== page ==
A separate voyage to the Hikurangi subduction zone – where the Pacific Plate is plunging downward, or “plunging” below the North Island’s east coast – has just finished.
US scientists recently dropped their own specialized equipment onto the ocean floor to visualize subsurface structures, and investigated how fluid is distributed within the sediments.
Program leader Dr Jess Hillman, from GNS Science, said this will allow scientists to better understand how fluid movement is related to activity in our largest offshore faults and the generation of gases beneath the ocean floor.
Shipping specialist Dr Peter Kannberg, from the Scripps Institution of Oceanography in the US, said earthquakes, the stability of the seabed slopes and the release of seabed gases were all regulated in part by the presence of fluids.
“Our instrumentation can detect where this fluid is on Earth, enabling us to better understand the role of fluids in regulating these natural hazards.”
The new three-year project is supported by a $ 960,000 grant from the Marsden Fund.
GREEN BAY, Wis. (WBAY) – There are no fans at Lambeau Field for Monday’s game, and if you were in the Stadium District you might have noticed that things were a little calmer than usual.
Local health officials have warned about the growing number of positive cases of COVID-19, but the warnings have not stopped some fans from gathering together to watch the match.
While some fans wouldn’t stay home for the match, the majority of them dared do so without wearing masks.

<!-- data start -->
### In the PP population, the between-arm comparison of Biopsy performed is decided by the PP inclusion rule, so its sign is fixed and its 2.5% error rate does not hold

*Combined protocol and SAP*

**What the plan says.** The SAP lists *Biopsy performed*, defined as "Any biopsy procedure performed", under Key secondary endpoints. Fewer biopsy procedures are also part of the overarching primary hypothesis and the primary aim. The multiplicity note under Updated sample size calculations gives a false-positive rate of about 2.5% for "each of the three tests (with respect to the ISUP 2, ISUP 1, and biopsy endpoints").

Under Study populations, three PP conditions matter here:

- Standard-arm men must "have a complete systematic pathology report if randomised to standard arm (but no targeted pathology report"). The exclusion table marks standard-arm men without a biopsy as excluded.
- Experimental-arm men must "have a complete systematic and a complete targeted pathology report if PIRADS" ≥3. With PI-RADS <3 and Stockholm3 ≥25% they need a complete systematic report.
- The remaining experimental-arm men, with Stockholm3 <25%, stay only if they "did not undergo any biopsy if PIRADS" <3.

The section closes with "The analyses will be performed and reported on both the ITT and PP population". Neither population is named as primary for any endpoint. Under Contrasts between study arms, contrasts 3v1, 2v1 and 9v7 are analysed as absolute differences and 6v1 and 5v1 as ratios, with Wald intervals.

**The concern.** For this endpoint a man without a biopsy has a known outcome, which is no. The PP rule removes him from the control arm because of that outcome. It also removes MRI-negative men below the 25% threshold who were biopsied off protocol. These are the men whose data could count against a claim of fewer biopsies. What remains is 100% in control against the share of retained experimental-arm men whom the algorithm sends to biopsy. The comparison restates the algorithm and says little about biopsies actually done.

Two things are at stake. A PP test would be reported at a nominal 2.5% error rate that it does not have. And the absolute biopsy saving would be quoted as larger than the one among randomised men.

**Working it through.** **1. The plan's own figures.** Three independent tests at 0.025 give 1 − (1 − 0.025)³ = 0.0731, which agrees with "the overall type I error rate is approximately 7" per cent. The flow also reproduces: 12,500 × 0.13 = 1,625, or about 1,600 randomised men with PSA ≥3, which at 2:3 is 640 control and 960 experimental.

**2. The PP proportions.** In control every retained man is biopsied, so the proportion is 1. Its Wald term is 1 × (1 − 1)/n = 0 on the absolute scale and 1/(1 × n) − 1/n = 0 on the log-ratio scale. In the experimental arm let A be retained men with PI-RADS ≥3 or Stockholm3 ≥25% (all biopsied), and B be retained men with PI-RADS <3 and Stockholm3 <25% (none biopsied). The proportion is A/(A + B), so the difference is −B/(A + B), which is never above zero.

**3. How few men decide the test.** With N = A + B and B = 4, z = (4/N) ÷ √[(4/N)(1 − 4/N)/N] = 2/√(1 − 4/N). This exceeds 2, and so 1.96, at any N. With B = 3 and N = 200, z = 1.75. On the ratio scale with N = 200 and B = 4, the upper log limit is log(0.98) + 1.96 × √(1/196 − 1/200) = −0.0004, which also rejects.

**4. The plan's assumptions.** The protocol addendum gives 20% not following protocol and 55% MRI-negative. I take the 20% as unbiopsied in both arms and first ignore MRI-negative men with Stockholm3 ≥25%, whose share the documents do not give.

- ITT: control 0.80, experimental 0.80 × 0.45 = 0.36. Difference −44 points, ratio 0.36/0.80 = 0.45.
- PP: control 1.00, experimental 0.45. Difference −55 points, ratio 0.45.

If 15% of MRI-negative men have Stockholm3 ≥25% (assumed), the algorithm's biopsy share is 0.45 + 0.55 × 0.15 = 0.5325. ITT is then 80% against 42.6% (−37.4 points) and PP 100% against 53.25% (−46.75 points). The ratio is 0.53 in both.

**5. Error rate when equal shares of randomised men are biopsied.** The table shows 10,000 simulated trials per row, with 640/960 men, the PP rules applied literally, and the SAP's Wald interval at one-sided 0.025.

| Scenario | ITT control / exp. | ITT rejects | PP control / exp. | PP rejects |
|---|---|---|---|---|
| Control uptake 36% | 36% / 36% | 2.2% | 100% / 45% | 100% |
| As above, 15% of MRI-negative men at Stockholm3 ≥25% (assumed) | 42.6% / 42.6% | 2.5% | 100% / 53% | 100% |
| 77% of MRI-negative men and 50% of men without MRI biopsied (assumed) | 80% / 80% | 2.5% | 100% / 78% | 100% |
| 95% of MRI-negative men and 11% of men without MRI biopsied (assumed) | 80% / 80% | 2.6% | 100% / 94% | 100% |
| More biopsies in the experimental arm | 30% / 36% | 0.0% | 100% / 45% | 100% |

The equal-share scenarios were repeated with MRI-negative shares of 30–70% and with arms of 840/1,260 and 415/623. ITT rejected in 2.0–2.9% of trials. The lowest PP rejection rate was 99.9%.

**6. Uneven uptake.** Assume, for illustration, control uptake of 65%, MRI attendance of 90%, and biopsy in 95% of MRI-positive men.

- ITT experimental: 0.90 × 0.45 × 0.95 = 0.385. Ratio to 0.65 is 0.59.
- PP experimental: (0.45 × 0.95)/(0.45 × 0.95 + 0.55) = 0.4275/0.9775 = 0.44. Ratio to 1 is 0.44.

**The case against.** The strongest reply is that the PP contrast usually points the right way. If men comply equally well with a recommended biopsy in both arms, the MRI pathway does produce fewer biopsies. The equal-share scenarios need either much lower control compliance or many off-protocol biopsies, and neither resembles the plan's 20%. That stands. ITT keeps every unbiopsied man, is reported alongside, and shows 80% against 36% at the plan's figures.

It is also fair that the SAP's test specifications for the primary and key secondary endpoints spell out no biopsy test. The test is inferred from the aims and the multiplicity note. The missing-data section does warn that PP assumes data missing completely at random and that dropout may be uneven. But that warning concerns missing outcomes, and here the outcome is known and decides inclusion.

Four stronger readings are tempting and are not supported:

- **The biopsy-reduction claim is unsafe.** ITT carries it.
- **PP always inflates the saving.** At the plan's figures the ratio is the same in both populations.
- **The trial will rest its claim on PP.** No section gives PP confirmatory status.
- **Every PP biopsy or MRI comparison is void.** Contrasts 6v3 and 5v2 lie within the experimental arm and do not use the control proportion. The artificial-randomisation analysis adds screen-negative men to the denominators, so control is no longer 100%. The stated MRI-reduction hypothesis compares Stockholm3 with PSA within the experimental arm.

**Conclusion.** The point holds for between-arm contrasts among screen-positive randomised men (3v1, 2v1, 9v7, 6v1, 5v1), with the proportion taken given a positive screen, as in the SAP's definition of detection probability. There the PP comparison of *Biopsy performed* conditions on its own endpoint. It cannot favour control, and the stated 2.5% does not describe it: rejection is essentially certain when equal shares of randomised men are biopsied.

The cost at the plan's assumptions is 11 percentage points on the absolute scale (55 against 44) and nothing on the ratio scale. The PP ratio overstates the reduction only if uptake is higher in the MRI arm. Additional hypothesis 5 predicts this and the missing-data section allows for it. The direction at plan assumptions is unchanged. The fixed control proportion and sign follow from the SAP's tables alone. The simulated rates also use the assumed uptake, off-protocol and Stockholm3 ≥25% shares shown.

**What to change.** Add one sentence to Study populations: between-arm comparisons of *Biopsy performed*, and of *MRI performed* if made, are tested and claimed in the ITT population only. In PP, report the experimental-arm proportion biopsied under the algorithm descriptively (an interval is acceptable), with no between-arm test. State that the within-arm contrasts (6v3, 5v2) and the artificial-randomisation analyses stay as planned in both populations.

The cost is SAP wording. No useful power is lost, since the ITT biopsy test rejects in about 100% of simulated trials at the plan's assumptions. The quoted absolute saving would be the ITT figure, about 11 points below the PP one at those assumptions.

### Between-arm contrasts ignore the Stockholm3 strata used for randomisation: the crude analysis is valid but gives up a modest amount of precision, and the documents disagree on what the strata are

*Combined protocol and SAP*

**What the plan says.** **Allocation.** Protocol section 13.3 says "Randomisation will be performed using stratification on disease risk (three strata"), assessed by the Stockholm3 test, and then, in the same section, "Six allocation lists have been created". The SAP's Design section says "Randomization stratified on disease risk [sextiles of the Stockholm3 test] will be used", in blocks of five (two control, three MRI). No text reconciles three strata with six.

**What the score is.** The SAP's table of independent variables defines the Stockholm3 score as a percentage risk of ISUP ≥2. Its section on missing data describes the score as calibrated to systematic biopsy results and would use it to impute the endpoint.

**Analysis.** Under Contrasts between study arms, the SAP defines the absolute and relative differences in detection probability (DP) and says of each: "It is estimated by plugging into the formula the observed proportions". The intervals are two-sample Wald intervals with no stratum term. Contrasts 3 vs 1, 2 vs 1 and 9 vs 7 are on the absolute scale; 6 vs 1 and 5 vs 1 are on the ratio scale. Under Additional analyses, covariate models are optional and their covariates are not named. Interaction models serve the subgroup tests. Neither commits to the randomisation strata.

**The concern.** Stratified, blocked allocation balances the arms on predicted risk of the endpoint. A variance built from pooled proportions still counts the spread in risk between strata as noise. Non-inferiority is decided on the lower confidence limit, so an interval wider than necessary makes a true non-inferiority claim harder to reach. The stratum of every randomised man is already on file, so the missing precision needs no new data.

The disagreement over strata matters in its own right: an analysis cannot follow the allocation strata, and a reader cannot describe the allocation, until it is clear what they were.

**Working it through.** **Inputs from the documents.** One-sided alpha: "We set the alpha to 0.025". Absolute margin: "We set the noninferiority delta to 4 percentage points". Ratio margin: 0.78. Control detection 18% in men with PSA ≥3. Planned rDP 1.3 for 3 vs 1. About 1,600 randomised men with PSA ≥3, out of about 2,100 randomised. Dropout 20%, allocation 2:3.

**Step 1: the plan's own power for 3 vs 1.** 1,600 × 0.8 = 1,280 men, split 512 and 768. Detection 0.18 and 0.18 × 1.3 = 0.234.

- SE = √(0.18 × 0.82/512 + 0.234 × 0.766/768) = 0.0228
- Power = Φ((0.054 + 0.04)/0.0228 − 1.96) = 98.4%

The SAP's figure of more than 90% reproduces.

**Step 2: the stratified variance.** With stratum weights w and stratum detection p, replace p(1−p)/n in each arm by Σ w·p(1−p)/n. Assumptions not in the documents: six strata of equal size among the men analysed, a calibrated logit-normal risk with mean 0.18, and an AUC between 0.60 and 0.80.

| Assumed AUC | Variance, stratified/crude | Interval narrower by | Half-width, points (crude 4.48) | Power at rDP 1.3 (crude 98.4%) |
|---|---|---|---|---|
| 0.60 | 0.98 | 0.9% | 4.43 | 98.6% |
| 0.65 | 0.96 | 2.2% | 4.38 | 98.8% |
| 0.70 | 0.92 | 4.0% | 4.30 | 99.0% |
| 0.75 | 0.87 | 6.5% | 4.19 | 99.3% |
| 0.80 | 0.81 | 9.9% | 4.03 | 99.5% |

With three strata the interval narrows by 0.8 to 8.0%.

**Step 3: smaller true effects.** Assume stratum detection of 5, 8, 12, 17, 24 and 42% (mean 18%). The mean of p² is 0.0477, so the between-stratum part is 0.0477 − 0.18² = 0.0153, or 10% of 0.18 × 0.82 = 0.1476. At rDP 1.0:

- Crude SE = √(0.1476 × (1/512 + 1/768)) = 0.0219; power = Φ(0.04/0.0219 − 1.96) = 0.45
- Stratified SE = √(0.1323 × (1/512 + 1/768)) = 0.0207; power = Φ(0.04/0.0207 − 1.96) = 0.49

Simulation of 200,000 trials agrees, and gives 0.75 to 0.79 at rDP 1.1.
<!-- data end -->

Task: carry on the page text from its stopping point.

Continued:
“Let’s put it this way, I just came all the way from Florida, so I’m going to enjoy this, plain and simple. So that’s all I have to say about it, yes, packers, ”said fan Seth Togerson.
Others strolling near Lambeau Square are tempted, but decide to return home instead.
“You walk into this bar and they are basically shoulder to shoulder at the bar, and the reality is this, you have to maintain social distancing and no bar looks like they are pushing it. So the reality is, we’re not going to stay here and watch the game, “said fellow fan Ron Lawins.
“We see this group event really driving up the number of cases in our community,” said Doug Gieryn, director and Health Officer of the Winnebago County Public Health Department. “You know if people are crammed into confined spaces, they scream, there are lots of respiratory particles being pushed out there in confined spaces and so this is a really high risk environment.”
Several people working inside the bar told Action 2 News that the crowd was also down as it’s a delayed Monday night game, and a lot of people have to work on Tuesdays.